It’s always fascinating to find recipes that have much more to offer than just their ingredients and listed steps.
Few recipes, however, transcend as far and mean as much as kottu roti does to Sri Lanka. Even as a relative newcomer to the cuisine, kottu roti has become an incredibly popular and all-encompassing symbol of Sri Lankan food.
With our first taste, we could easily understand why.
Kottu Roti: A Sri Lankan Phenomenon
Generally, we try to stay away from grandiose terms like “phenomenon,” but for what kottu roti has become in Sri Lanka, it seems the most appropriate word to use.
But why? What is so special about kottu roti?
For starters, it is one of the few Sri Lankan dishes that just about everyone loves to eat… even across any type of traditional socioeconomic borders. First made somewhere in the 1960s-70s along the Eastern coastal towns of Sri Lanka (especially those around the cities of Batticaloa and Trincomalee), kottu roti was originally intended as an inexpensive to-go meal for the lower socioeconomic classes.
Especially as the fast food movement began picking up steam, the kottu roti recipe – and with it an inherent pride in having a Sri Lankan fast food in place of Western newcomers like McDonalds and KFC – spread rapidly throughout the country as a popular grab-and-go meal. The dish even made its way into South India, making kottu roti one of the few Sri Lankan inventions to influence its larger neighbor as opposed to the other way around.
Nowadays, kottu roti is eaten by Sri Lankans of all types. In the few decades since its advent, the dish has become a fan favorite of both younger and elder generations alike both as a full-fledged meal as well as a quick snack on the go. Perhaps most notably, however, is that the humbled-beginning kottu roti has become a very popular snack for the younger and more affluent crowds as late night sustenance to keep the impending hangover at bay following a night of partying.
The Sights and Sounds of Kottu Roti
Another reason that makes kottu roti so special is not just the taste of the recipe but also the theatrics involved in preparation.
Especially amongst a sea of street vendors, kottu roti is most commonly prepared by piling all ingredients together on a heated flat griddle. After adding all the requisite ingredients and spices (and, of course, the roti), the chef will take two large metal chopping blades to vigorously mash everything together.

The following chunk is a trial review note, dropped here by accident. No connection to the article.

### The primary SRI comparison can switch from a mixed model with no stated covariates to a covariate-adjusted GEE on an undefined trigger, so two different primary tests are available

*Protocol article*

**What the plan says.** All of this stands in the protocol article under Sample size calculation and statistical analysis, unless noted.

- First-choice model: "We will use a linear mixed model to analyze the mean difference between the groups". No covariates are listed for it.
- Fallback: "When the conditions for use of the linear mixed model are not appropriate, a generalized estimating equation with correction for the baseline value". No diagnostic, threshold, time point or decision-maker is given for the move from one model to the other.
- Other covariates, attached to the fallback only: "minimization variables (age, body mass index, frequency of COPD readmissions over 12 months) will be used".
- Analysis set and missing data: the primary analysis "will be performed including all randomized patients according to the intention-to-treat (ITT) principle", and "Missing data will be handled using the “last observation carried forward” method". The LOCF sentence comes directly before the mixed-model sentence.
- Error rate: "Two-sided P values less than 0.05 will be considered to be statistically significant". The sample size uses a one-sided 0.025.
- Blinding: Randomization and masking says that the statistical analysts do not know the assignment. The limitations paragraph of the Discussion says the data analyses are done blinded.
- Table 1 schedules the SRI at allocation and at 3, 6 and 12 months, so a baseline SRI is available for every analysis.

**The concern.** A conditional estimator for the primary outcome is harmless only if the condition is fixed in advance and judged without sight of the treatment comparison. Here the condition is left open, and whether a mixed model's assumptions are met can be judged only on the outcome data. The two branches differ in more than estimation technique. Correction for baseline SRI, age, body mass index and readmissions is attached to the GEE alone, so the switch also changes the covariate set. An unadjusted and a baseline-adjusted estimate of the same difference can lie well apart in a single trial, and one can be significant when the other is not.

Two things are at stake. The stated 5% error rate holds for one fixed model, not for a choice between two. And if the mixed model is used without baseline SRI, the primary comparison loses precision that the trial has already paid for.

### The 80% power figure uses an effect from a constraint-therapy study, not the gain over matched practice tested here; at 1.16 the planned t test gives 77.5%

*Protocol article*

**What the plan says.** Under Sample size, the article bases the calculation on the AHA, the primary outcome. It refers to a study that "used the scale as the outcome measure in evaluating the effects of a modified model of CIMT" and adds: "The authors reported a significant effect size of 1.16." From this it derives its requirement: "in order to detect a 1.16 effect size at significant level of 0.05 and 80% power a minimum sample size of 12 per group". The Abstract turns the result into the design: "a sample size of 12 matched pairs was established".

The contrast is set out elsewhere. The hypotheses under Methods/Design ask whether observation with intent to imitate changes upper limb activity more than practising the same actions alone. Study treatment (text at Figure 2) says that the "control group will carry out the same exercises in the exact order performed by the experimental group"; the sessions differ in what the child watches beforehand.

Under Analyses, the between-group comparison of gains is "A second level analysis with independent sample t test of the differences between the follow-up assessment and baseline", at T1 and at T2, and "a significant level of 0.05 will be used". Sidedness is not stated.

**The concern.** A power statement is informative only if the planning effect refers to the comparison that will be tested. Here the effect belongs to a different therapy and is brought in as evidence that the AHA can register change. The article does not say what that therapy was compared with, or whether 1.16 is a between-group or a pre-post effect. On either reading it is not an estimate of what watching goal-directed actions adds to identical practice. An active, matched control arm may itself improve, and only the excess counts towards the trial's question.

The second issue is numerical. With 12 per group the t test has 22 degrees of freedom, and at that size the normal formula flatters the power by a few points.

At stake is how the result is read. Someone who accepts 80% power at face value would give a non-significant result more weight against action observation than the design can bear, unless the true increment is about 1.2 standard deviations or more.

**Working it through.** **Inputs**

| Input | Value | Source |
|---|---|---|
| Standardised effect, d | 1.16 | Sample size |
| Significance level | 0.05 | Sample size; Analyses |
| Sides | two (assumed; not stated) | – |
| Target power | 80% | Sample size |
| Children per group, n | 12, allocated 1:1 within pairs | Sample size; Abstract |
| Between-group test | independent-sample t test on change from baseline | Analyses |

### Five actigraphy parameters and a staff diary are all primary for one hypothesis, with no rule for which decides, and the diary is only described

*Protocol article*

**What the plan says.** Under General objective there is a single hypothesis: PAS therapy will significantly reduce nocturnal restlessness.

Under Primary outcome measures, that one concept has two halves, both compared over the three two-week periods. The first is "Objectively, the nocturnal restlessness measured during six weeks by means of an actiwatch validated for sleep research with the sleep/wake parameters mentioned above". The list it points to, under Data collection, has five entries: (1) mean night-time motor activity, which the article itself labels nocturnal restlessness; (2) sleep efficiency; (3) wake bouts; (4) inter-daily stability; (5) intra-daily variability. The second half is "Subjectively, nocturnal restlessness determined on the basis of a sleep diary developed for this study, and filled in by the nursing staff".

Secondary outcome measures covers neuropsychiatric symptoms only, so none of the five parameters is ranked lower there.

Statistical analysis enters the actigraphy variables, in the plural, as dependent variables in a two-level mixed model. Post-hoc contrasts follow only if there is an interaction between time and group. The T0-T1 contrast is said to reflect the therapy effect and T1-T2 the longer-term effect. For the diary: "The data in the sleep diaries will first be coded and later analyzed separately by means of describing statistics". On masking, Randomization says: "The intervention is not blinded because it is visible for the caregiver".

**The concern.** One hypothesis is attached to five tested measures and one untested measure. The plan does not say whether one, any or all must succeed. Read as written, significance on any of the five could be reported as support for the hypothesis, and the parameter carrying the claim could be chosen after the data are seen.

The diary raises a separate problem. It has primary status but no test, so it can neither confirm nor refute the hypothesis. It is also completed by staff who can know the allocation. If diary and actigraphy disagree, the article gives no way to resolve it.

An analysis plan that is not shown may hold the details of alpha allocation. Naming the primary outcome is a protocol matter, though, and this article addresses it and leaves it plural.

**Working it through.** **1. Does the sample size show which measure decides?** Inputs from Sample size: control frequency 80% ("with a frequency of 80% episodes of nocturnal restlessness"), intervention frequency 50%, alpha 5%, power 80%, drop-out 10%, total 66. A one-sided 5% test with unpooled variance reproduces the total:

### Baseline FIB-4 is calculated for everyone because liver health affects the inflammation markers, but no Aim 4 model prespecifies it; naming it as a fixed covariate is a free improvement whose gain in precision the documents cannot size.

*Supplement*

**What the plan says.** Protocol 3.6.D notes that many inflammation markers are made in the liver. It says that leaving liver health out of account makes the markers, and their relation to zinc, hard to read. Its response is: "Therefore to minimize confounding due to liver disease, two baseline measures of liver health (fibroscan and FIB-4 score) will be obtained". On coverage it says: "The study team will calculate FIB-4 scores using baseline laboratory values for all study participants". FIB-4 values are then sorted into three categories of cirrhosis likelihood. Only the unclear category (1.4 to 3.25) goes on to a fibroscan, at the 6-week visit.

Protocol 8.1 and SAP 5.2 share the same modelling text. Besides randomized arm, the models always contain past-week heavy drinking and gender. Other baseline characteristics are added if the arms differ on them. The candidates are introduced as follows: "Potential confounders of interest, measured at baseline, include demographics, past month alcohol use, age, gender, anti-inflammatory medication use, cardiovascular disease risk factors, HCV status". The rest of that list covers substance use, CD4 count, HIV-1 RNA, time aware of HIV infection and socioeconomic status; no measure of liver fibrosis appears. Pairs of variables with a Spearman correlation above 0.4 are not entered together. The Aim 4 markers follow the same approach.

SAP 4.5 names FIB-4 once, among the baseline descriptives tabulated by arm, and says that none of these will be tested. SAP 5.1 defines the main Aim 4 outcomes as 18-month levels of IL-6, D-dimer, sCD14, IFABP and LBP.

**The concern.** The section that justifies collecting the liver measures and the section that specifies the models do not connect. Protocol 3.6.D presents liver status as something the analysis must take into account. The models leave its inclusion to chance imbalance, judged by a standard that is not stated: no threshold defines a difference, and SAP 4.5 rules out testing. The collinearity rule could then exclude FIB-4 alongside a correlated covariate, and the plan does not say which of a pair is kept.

What you end up hearing is a soundtrack of the various “tings” and “clangs” as the vendor pulverizes your kottu roti before your very eyes. Some vendors (like this artist in his own right) will make it a point of pride to add a rhythm and melody to mark their own special brand cacaphony.
Extrapolate those sounds by the slew of other vendors down the very same road, and suddenly the midnight Sri Lankan streets are as lively as the clubs from which everyone just came.
About the Recipe
Despite the hoopla and the cult status of the dish, the actual approach for making a good kottu roti is, in fact, really easy. As a dish originally intended to feed less affluent members of society, it had to be.
The etymology of the name kottu roti comes from the Tamil language, where the phrase translates into English as “minced roti.” Originally, the type of roti used in kottu roti was “Godamba roti,” or a flat bread created out of a simple mixture of whole wheat, sugar, salt and water. As the recipe has become more ubiquitous and trickled throughout the country – including households and haute cuisine establishments – kottu roti can be made with other types of breads as well.
When made at home, one of the beauties of the kottu roti recipe is that it can be flexibly made with anything you, the chef supreme, would like. If you have anything leftover like bread and vegetables, you’re more than halfway there.
And while you might not necessarily have a large flat griddle with large metal chopping knives handy, it’s perfectly doable and easy to make kottu roti with the help of a wok or a kadai.
In your kadai, start with some oil and any aromatics. Some recipes will start with a paste or the sauce prior to the vegetables, whereas other will start with your vegetables and then with your sauce. Again, the beauty of kottu roti is that it’s completely up to you.
Depending on the order you place, you’ll have added your pastes, sauces, spices, vegetables and any meats or eggs (if going non-vegan) and mixed them around slightly. Before the chopping and intense mixing begins, you’ll have to add your piece de resistance: the roti. It’s helpful to pre-cut your roti ahead of time so that you can mash it into smaller, more distinctive pieces as it softens and absorbs much of the flavors.